Hudson firm buys closed Goffstown school
HUDSON – A Hudson sensor company located in a 1960s-era buildings on Route 3A has bought Villa Augustina, an elegant Catholic school in Goffstown that shut last year, but it’s unclear what will happen next.
RdF Corp. declined to comment when The Telegraph asked for their plans.
The company makes sensors for industrial and aerospace applications. It is based on a series of one-story, yellow block-buildings at 23 Elm Ave., the name for a portion of Route 3A in north Hudson. The buildings date to 1960, and RdF appears to have bought them in the late 1970s.
St. Claudine Villa Academy was founded more than a century ago by the Sisters of Jesus and Mary, an order of Roman Catholic nuns. It shut in June 2014 after years of financial problems, which started when the sisters pulled out in in 2008, selling the propery to the board for $400,000, and put the castle -like home on Mast Road in Goffstown on the market.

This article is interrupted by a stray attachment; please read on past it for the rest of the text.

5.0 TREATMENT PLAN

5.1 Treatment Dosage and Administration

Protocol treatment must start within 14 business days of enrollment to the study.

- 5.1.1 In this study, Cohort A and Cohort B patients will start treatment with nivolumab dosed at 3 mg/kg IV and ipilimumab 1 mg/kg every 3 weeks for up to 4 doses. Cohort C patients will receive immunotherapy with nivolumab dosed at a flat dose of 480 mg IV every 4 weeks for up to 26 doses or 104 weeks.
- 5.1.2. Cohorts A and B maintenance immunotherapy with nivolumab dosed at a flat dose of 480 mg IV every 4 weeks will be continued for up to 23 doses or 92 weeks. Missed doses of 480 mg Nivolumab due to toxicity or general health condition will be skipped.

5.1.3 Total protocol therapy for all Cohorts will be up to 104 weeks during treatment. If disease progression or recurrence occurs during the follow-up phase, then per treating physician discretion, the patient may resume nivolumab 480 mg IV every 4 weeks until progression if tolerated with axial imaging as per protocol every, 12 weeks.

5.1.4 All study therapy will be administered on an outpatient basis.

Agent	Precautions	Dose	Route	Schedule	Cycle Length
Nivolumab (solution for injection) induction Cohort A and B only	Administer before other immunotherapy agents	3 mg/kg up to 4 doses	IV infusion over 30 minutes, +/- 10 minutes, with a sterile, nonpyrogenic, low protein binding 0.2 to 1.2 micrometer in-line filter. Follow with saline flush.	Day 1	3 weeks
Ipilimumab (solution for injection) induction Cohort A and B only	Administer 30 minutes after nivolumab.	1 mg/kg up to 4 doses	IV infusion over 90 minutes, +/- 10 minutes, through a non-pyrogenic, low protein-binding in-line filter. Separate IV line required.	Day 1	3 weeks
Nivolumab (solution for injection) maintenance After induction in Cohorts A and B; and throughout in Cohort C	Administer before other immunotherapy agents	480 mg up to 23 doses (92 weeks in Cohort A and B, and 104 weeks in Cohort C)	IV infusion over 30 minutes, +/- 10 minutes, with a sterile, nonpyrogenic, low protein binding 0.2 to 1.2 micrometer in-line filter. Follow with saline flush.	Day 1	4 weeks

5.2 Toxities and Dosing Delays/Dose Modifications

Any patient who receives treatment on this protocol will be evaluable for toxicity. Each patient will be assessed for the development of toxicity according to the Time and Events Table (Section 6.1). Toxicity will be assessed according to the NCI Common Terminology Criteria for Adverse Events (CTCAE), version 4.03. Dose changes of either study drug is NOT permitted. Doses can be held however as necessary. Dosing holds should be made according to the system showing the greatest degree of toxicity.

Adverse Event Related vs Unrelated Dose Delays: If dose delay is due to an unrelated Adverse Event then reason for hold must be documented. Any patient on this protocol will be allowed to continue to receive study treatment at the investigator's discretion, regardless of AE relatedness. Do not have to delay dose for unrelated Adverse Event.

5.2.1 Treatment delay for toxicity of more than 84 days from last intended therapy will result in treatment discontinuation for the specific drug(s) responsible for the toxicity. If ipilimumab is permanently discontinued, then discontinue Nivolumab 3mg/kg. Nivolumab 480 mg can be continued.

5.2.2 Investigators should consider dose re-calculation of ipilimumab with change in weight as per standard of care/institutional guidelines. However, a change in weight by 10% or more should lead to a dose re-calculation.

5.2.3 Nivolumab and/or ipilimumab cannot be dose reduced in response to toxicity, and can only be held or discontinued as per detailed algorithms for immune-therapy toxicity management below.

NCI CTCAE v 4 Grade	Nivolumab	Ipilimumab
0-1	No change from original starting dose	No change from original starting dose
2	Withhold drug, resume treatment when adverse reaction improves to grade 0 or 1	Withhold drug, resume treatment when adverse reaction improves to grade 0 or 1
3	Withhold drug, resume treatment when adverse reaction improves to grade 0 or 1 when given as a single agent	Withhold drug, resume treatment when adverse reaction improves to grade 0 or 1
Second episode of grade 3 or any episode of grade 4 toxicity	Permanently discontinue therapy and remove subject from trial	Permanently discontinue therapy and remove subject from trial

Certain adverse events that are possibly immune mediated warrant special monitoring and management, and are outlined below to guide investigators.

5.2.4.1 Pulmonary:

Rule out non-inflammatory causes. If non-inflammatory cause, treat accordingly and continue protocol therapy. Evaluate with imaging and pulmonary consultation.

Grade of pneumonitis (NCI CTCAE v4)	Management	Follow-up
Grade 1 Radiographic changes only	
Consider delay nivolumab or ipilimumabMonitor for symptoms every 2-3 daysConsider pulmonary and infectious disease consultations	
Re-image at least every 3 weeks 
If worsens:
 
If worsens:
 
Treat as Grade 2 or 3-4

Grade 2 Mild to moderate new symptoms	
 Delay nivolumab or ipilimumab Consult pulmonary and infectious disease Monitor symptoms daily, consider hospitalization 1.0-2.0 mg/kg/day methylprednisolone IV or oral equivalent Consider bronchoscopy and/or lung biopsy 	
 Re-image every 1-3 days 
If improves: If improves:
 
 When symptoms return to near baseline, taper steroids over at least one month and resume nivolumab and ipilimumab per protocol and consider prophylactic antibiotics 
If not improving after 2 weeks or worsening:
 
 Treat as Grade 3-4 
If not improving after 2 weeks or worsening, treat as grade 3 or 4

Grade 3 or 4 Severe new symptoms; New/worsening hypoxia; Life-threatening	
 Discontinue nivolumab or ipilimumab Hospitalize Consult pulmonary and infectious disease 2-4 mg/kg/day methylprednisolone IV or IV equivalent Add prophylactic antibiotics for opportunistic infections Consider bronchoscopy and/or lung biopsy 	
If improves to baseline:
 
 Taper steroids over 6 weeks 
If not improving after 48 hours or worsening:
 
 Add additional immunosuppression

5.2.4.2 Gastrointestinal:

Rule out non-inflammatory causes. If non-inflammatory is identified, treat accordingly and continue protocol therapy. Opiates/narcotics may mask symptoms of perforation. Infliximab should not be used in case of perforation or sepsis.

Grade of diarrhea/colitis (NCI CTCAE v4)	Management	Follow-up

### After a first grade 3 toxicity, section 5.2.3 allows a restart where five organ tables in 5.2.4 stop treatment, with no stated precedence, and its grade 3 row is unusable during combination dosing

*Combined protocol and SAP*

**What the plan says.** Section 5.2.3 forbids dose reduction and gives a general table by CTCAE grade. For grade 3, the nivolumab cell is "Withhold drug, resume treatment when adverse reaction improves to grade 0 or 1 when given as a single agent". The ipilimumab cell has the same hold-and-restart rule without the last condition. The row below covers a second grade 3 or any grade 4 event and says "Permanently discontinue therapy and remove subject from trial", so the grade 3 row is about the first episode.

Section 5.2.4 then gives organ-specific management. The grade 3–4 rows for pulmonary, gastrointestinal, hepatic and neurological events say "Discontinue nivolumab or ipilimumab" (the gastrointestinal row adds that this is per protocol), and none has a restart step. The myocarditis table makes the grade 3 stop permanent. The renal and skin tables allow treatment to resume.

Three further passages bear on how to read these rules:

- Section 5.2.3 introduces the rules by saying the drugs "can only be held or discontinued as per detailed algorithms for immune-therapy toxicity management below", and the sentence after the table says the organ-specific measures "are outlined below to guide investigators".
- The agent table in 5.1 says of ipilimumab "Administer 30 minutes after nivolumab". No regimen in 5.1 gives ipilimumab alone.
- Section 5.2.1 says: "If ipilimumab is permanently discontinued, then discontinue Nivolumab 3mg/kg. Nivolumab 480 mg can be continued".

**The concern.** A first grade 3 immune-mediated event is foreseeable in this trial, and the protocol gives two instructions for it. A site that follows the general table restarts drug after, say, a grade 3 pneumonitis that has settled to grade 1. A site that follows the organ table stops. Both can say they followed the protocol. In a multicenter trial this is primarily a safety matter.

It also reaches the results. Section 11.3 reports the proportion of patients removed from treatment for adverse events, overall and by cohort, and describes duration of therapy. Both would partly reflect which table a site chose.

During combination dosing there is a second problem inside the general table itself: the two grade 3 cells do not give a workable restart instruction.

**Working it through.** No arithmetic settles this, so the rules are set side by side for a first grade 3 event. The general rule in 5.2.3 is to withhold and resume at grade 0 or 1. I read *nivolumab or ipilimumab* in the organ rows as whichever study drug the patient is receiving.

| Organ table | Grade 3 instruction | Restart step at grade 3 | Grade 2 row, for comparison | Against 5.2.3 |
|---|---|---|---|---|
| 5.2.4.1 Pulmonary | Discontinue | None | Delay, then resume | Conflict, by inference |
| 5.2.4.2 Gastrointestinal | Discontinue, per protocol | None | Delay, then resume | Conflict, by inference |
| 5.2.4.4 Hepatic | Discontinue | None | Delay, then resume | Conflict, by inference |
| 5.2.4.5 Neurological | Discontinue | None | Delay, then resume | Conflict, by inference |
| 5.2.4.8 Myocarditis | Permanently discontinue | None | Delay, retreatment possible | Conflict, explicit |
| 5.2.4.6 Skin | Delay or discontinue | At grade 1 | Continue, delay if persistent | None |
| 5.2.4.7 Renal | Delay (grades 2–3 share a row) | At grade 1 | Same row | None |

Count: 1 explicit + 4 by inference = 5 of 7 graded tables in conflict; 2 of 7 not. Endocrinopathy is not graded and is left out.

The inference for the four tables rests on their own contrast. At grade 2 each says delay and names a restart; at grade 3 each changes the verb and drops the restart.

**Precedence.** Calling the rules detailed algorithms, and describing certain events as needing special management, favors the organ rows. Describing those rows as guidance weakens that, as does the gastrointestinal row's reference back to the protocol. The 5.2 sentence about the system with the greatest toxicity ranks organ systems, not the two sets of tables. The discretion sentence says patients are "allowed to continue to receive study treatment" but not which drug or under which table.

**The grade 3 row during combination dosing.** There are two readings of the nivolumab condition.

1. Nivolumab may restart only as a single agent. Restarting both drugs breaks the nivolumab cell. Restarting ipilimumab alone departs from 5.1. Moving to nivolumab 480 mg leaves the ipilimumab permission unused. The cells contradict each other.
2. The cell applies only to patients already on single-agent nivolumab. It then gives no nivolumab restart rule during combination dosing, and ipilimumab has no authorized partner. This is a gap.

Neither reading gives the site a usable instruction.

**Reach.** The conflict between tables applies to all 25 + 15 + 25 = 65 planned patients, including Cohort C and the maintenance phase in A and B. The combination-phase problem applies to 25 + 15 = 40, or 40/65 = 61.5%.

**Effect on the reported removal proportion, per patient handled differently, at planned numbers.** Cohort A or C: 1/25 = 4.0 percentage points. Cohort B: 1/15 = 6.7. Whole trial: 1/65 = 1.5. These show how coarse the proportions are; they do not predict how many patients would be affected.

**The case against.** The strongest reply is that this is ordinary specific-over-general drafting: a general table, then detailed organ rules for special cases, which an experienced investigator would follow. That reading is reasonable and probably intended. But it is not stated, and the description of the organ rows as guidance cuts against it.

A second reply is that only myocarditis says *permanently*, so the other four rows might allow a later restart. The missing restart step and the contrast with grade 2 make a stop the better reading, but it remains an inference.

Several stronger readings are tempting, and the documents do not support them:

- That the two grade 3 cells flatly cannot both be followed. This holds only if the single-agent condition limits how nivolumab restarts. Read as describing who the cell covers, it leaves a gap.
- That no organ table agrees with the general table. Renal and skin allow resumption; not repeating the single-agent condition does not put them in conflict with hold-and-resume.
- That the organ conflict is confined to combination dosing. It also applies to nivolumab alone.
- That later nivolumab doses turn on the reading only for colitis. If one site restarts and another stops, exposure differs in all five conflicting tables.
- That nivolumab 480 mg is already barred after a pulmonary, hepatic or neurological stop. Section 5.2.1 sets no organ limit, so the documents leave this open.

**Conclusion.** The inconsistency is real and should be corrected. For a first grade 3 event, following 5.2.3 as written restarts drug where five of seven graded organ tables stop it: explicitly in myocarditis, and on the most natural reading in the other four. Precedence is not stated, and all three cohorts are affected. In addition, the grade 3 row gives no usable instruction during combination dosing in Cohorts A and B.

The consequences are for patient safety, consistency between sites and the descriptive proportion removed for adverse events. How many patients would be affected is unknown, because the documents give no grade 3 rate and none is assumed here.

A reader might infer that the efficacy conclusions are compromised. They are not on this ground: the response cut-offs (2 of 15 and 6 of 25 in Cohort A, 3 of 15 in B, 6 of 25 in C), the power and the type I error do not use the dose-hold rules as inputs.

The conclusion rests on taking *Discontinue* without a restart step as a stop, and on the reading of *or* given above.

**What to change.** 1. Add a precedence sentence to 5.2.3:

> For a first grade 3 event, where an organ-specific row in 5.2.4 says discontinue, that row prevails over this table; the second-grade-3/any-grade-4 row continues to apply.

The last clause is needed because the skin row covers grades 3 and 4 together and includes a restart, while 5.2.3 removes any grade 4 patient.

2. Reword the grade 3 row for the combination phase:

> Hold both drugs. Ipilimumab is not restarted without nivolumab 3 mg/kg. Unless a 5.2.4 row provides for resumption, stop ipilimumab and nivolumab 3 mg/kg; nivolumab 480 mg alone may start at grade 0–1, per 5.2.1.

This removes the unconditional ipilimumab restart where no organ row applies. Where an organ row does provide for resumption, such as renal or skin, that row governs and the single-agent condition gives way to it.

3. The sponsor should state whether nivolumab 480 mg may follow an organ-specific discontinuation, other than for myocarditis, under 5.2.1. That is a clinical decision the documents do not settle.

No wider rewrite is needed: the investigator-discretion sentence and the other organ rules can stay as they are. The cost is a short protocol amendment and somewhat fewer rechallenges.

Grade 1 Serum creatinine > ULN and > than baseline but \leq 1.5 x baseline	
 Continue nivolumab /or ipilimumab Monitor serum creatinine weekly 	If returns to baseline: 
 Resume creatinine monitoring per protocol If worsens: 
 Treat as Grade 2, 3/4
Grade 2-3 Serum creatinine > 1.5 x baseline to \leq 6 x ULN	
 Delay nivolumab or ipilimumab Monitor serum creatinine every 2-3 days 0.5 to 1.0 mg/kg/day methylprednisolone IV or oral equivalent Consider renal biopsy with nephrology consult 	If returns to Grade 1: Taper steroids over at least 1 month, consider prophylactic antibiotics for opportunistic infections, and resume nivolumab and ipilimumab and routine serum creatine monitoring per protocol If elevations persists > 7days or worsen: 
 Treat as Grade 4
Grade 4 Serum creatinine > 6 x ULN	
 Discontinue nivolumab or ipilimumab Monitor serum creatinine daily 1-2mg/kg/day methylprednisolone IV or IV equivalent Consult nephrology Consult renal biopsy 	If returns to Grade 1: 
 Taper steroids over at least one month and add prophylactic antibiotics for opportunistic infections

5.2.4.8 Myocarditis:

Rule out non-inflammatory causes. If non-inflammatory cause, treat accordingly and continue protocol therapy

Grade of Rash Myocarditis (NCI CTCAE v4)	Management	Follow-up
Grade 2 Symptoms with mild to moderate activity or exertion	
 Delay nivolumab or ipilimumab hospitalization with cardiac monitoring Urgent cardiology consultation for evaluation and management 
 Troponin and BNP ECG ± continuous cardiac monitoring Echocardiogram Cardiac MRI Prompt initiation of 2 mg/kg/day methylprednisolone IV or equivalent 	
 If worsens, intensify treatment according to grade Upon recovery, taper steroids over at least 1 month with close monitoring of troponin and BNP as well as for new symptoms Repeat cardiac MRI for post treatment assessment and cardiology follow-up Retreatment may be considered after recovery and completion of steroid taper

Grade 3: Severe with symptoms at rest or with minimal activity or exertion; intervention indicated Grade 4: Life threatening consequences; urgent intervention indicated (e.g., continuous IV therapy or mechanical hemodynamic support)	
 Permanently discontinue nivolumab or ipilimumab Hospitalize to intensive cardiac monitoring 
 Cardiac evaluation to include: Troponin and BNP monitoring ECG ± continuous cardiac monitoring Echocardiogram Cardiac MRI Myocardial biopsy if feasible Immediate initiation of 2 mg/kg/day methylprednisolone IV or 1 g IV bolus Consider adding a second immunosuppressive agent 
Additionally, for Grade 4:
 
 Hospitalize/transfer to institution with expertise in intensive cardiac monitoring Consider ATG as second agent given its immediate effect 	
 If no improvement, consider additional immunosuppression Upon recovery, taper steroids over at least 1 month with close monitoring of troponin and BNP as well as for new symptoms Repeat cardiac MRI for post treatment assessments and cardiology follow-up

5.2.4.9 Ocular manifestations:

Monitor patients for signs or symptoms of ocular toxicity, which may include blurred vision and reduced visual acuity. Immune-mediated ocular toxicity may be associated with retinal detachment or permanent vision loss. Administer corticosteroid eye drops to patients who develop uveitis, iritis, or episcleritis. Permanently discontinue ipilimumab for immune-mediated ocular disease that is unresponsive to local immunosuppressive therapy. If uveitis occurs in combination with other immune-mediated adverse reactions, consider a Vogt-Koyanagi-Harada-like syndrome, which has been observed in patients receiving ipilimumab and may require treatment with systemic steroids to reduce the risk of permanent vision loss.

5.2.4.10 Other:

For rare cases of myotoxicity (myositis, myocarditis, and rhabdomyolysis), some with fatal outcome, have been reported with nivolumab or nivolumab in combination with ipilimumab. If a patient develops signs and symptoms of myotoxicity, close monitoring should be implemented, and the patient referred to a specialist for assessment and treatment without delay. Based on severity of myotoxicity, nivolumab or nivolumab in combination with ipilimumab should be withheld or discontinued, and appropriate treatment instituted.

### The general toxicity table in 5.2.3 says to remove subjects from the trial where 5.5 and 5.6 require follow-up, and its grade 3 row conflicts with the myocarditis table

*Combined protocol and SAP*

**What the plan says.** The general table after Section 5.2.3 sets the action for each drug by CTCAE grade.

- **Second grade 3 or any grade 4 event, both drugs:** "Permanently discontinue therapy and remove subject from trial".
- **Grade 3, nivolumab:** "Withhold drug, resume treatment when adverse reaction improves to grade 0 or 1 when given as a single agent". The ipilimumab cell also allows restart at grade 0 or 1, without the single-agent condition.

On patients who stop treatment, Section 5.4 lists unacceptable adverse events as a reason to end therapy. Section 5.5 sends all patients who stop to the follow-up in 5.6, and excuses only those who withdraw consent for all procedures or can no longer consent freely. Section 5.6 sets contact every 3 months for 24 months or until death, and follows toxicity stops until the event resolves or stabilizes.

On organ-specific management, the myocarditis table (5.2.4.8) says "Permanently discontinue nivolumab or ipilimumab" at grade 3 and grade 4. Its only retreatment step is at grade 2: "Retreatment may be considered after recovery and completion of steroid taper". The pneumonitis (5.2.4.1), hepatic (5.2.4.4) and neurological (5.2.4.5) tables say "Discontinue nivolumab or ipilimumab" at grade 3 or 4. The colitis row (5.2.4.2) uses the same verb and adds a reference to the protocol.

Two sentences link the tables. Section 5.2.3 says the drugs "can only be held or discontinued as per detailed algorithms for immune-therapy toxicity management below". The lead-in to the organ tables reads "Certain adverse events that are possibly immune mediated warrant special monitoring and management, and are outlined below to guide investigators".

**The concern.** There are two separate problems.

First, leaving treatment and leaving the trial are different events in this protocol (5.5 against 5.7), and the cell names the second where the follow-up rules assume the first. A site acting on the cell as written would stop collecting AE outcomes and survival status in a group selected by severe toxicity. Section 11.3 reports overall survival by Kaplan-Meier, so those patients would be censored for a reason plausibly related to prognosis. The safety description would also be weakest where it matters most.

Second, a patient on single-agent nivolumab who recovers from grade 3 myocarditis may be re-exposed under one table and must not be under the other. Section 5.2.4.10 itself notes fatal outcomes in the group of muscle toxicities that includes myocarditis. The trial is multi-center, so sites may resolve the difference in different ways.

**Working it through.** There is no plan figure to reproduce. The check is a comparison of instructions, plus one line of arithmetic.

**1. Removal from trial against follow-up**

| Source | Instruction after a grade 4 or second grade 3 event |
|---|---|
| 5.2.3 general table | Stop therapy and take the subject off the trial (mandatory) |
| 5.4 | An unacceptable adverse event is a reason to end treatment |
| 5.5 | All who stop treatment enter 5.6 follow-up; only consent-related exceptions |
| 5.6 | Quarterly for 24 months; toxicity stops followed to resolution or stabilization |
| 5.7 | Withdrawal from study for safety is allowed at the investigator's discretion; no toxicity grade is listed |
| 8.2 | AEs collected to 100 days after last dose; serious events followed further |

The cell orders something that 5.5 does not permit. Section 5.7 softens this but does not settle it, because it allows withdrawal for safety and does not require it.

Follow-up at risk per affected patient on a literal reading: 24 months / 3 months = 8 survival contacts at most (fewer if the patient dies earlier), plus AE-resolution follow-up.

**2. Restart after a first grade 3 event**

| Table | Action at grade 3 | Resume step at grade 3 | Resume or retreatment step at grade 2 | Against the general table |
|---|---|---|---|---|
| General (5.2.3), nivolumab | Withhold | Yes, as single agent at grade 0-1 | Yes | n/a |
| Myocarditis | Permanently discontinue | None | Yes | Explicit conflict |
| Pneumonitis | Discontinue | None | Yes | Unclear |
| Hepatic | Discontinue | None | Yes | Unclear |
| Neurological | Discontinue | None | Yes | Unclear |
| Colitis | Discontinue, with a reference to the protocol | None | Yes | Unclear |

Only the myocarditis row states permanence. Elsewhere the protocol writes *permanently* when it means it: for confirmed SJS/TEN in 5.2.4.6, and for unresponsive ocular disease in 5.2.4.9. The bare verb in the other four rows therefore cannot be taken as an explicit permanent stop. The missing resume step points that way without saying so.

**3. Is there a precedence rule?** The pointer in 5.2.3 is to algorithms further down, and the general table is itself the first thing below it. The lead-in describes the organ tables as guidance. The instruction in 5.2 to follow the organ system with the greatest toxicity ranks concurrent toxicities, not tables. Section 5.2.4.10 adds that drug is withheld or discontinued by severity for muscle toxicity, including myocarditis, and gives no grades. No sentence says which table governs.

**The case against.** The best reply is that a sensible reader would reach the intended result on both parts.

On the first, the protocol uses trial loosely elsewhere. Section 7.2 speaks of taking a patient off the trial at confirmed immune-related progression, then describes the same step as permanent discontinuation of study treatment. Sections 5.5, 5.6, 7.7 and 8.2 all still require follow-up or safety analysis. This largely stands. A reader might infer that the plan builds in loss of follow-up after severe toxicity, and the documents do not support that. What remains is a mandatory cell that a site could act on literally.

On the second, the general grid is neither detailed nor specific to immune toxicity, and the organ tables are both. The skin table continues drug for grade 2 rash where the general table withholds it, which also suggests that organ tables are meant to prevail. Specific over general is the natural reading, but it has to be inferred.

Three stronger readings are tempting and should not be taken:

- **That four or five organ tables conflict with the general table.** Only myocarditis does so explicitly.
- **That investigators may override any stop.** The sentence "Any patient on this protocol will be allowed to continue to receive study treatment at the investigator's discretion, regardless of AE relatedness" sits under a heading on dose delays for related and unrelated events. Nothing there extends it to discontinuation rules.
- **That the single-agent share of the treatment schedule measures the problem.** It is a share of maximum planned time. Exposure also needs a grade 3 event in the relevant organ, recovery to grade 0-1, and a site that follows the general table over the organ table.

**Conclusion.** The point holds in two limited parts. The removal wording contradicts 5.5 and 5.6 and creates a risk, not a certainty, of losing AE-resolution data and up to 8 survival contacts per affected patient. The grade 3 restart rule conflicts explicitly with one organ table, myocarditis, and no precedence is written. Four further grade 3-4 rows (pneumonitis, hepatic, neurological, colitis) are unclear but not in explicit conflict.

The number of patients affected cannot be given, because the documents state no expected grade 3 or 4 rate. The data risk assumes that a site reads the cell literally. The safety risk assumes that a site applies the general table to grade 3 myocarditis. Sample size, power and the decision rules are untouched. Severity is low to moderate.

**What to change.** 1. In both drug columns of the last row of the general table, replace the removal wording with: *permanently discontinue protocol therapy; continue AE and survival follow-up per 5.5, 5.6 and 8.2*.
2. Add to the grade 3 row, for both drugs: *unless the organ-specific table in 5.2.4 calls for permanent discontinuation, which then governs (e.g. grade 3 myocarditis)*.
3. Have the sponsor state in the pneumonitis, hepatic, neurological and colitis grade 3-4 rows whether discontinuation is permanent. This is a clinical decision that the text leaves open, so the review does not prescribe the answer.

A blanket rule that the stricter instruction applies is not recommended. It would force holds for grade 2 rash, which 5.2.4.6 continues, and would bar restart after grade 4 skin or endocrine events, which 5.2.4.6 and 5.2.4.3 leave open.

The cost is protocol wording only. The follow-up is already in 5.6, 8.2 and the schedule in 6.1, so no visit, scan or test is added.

In a press release, the academy board of directors said the sale of the property to RdF had recently been completed. A board member told the Union-Leader newspaper that the sale price was around $700,000. He said he had no idea what RdF Corp. planned to do with the two buildings and 31-acre property.
The Villa campus was built in 1916. It has a four-story school and a separate Rosary Hall, which held a gymnasium and kitchen. The buildings total about 41,000 square feet and sit on 31 acres of land, which abuts property owned by Goffstown High School.
The Goffstown School District contemplated buying the property last year, but decided it was too expensive because of milions of dollars of repairs needed to the buildings.